Viome gives you a contextual score on a number of specific microbial functions including ‘flagellar assembly pathways’ – the movement of microbes in the gut – and ‘LPS Biosynthesis Pathways’ (above) – the production of a pro-inflammatory molecule in the gut.
These are explained in quite scientific terms, many without accompanying advice on what to do about an average or poor score.
Our microbiology expert told us that neither of these functions are easily categorised as ‘good’ or ‘bad’, so it’s hard to see how this information is useful.
Both companies suggest that people take a test every three months to track changes (costing hundreds of pounds a year), but experts told us it’s unlikely to be possible to alter your microbiome in the time between tests.
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What the companies told us
- SELFCheck stated that ‘all self-test diagnostics are tightly regulated regarding reliability, clinical information and usability in the UK’ and that ‘its products conform to these regulations’.
- Medichecks said its tests ‘can help reassure customers or support them in making positive health and lifestyle changes or accessing further medical advice – such as a GP appointment’. It quoted a recent customer survey in which 91% of customers found their results useful. It also stood by its kidney function test, stating that: ‘We are confident that our kidney function test gives sufficient results… to signpost the customer to their doctor for further medical assessment should it be required.’
- Boots said its Blood Glucose Kit is compliant with regulations, but that it takes all feedback very seriously and will discuss the points we raised with the manufacturer. It also reiterated that these tests ‘aren’t a substitute for customers seeing their GP or for self-diagnosis of any medical condition, but can be a useful way of understanding more about their health before going to see their GP’.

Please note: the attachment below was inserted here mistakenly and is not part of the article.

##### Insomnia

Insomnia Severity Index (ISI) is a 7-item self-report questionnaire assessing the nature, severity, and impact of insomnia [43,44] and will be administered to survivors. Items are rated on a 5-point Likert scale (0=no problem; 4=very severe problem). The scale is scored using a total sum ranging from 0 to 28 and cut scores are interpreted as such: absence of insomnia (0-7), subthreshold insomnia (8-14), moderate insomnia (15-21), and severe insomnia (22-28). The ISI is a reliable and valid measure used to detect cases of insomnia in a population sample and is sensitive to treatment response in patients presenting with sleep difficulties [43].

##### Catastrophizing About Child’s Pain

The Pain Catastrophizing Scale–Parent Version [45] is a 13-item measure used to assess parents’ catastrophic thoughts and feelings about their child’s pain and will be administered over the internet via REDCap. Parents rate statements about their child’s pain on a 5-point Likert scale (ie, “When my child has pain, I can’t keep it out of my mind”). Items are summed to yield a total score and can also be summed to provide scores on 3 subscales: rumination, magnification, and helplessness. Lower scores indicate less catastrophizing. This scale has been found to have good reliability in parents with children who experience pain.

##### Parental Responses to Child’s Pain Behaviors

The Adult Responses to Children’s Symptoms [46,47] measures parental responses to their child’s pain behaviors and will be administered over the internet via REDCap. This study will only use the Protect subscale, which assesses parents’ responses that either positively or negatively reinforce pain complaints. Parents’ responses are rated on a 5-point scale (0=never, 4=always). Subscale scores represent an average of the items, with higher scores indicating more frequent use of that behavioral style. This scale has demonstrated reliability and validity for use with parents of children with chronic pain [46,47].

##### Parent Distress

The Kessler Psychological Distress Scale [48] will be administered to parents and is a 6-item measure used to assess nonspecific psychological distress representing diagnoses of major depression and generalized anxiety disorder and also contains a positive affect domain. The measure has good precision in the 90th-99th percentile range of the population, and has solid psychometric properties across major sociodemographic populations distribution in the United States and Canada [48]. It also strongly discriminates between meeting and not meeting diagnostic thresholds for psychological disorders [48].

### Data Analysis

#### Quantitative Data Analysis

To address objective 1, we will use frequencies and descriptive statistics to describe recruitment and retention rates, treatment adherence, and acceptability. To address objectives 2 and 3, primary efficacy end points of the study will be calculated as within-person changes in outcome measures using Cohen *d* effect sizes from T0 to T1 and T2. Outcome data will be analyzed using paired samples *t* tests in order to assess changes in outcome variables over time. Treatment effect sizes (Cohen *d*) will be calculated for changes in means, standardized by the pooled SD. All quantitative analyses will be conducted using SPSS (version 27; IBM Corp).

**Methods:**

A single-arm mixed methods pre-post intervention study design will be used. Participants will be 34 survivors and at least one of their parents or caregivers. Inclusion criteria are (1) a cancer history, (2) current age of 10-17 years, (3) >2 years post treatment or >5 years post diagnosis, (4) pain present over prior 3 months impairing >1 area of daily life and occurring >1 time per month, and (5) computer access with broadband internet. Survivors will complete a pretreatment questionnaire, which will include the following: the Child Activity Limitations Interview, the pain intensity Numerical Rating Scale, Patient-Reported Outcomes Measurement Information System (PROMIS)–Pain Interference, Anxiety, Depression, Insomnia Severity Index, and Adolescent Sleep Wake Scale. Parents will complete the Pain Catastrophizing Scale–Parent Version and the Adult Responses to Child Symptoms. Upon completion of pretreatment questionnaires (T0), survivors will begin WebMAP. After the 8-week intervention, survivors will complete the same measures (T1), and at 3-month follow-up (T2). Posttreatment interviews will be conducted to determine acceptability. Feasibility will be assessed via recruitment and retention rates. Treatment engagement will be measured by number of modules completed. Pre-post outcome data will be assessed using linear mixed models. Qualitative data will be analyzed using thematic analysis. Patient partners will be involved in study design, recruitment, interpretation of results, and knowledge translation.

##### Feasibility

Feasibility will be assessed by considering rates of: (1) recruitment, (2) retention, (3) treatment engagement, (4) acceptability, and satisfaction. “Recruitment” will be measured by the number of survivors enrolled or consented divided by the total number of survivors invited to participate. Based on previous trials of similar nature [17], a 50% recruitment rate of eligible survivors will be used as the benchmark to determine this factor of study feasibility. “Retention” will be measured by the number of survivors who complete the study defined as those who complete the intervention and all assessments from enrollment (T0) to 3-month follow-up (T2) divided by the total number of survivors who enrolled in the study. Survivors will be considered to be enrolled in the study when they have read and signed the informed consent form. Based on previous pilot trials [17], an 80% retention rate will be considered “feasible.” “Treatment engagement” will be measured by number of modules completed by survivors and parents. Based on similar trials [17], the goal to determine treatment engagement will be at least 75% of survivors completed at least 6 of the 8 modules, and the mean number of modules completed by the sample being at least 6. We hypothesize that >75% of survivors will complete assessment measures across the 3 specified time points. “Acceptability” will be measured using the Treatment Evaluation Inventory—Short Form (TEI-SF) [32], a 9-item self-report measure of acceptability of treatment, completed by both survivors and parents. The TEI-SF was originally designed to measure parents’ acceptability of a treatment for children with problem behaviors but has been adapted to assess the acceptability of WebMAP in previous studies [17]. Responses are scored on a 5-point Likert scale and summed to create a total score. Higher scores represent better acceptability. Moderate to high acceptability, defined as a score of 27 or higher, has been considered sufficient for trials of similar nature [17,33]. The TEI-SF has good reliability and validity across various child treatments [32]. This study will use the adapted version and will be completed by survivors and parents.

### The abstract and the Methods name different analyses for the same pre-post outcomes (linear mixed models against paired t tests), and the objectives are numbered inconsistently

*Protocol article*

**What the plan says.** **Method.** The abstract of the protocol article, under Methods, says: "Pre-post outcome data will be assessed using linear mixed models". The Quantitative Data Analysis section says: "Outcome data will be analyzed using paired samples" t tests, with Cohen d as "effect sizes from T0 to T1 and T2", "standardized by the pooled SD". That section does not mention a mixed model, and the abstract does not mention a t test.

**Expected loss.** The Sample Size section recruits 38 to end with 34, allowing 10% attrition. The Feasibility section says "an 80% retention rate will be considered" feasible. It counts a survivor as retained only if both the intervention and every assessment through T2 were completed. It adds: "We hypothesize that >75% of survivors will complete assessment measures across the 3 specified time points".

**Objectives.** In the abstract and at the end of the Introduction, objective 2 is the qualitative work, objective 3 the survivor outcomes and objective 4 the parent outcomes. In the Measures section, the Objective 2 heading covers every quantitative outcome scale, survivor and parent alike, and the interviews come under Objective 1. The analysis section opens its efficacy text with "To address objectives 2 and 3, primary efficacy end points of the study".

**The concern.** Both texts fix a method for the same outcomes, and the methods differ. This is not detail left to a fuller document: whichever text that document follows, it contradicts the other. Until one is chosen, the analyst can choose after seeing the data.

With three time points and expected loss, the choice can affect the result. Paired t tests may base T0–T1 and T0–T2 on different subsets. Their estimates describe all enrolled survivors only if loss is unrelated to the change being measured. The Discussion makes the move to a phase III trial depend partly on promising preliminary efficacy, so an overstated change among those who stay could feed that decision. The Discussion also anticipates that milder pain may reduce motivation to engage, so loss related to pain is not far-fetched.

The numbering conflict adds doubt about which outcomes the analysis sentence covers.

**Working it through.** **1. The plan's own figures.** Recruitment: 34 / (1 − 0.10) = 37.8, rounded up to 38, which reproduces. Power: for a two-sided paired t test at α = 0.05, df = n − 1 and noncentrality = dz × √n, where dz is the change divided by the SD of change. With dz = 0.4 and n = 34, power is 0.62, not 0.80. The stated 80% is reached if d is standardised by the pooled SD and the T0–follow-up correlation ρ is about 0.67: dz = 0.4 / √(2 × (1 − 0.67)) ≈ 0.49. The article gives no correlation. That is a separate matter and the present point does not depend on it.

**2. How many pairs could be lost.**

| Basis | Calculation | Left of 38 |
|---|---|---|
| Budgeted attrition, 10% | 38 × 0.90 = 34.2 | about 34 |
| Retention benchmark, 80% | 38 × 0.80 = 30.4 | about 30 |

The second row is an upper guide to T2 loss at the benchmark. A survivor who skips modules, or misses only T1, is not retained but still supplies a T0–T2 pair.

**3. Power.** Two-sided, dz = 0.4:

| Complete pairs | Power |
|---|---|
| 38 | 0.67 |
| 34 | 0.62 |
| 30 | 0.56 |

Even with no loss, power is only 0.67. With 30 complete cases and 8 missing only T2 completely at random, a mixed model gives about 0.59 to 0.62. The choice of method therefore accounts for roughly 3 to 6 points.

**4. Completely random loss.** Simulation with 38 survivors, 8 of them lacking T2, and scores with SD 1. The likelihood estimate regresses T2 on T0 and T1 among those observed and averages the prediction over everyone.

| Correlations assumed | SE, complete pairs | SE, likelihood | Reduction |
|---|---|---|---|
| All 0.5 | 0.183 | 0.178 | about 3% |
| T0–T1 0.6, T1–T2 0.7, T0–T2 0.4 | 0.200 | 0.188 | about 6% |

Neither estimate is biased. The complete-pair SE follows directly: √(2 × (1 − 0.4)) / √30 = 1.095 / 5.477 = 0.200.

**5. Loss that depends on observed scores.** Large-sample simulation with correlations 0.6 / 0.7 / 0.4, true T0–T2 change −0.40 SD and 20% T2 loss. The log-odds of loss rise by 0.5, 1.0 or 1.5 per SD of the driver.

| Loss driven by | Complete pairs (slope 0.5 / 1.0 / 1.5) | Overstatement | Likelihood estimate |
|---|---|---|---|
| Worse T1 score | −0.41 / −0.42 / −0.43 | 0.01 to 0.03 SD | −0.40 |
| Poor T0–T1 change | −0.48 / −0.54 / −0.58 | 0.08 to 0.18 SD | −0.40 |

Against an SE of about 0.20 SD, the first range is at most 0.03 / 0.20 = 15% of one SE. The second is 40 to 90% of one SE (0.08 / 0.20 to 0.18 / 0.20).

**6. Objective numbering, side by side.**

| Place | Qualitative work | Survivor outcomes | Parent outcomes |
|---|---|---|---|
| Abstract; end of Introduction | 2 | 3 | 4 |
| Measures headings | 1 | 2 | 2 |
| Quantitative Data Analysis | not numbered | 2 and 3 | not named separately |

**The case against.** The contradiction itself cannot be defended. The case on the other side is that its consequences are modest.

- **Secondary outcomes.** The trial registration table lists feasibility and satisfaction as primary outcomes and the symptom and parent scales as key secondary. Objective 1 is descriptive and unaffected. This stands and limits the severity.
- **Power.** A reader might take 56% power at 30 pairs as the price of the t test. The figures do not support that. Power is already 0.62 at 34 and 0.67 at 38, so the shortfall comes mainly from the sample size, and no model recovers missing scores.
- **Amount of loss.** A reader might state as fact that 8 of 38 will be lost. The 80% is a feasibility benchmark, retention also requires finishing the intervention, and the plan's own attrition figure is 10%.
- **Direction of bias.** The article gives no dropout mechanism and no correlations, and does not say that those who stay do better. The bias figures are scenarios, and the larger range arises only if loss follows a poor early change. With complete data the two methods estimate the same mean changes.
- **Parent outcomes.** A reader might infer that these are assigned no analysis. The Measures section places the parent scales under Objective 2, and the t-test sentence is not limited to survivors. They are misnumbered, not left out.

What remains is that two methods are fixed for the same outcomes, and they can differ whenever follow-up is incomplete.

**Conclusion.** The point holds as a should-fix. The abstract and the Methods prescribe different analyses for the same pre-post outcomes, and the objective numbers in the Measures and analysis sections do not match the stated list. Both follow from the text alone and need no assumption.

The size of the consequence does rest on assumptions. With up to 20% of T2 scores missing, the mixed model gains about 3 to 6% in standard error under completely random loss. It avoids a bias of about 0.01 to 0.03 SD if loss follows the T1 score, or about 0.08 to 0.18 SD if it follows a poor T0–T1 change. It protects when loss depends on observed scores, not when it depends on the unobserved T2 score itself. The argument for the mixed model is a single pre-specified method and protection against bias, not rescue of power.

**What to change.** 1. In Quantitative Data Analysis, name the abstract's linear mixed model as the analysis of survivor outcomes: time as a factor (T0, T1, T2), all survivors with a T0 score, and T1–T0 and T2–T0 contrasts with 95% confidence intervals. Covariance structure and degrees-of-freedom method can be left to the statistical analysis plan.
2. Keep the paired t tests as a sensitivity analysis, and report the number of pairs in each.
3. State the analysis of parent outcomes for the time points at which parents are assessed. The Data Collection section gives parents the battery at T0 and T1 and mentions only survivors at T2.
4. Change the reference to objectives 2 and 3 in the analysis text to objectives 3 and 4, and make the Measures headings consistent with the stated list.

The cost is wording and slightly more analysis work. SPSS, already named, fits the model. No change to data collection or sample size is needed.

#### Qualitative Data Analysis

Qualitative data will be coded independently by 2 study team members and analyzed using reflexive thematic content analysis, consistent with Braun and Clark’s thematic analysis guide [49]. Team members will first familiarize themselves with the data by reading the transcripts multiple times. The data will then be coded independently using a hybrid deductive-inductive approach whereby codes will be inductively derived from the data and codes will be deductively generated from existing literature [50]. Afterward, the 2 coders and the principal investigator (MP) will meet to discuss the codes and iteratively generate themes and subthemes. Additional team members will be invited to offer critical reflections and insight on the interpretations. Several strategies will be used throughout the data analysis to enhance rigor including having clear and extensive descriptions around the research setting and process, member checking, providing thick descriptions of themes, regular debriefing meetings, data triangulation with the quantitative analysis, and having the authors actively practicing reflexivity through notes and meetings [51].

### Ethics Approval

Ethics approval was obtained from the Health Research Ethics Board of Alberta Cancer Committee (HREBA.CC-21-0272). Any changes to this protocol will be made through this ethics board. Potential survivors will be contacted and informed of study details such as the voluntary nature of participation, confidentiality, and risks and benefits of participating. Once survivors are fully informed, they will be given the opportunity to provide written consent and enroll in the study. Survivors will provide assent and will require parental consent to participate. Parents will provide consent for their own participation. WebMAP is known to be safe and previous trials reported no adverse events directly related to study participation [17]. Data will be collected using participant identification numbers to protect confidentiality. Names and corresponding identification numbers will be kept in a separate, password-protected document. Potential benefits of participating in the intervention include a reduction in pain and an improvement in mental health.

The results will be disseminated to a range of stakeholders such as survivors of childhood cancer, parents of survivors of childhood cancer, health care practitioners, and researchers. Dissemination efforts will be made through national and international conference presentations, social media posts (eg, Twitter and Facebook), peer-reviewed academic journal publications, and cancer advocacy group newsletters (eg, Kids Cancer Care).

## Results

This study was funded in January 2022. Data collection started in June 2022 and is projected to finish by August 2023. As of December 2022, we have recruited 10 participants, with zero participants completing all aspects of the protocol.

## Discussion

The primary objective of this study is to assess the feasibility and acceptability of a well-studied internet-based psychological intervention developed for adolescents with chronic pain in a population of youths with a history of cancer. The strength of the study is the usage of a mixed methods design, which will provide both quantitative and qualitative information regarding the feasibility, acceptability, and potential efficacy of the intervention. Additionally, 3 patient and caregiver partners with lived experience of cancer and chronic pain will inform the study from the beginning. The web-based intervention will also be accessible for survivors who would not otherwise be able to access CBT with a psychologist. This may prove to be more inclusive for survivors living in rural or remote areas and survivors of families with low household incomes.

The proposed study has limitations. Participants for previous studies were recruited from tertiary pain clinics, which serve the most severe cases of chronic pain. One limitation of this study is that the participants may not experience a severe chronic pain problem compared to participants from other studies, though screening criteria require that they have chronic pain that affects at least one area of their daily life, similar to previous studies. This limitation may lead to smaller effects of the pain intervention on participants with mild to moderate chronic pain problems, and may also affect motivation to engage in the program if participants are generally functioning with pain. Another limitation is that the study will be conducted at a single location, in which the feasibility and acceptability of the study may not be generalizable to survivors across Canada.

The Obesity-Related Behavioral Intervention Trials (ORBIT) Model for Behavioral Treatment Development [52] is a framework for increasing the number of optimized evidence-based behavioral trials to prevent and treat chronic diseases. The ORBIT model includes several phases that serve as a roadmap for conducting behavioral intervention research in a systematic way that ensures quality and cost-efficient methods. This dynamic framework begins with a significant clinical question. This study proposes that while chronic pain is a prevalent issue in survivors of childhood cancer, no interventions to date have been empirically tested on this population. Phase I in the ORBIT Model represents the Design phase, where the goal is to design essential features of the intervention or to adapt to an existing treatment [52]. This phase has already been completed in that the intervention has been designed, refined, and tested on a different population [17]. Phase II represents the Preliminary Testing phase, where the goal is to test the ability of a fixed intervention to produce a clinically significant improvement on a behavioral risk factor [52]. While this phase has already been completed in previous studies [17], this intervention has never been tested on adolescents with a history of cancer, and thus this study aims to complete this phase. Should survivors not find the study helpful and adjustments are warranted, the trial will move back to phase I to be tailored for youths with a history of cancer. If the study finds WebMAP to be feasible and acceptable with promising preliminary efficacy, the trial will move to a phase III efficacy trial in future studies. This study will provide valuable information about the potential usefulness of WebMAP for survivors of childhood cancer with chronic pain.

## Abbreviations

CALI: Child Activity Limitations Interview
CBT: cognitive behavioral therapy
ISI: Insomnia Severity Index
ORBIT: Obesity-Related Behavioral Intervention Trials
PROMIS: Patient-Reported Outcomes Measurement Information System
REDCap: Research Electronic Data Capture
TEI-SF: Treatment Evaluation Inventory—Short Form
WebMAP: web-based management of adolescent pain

- Atlas Biomed said that its test meets required compliance standards and assesses the level of disease protection, not risk, clarifying that just because our microbiome may share traits in common with a disease does not put you at risk of developing it. It also said that it has ‘dedicated a lot of thought, time and resources to how the results are displayed, and the language used’.
- Viome told us that ‘150,000-plus customers have taken our tests and services, and 97% of them reported improvement in their symptoms after following Viome food and supplement recommendations, so unfortunately this report is not reflective of the positive experience of our customers’.
Which? verdict on home test kits
While some self-test kits may be a useful tool for providing remote health care – bowel cancer screening tests and sexual health self-test kits being successful examples used by the NHS – many private self-test kits don’t serve such a clear purpose.
Our experts warned that self-test kits may leave you either unnecessarily worried or falsely reassured and none are a good substitute for a discussion with your GP.
In general, there isn’t any real benefit to testing for something more often than you could on the NHS and any abnormal results from a self-test kit would ultimately send you to your GP anyway.
If something isn’t offered by the NHS, such as microbiome testing, it’s usually because there is no clinical decision to be made from receiving results, or the tests don’t currently have a strong enough evidence base.
With most GPs offering remote consultations by phone during the pandemic, your best bet is to book an appointment to discuss your concerns so they can advise on whether a test is necessary.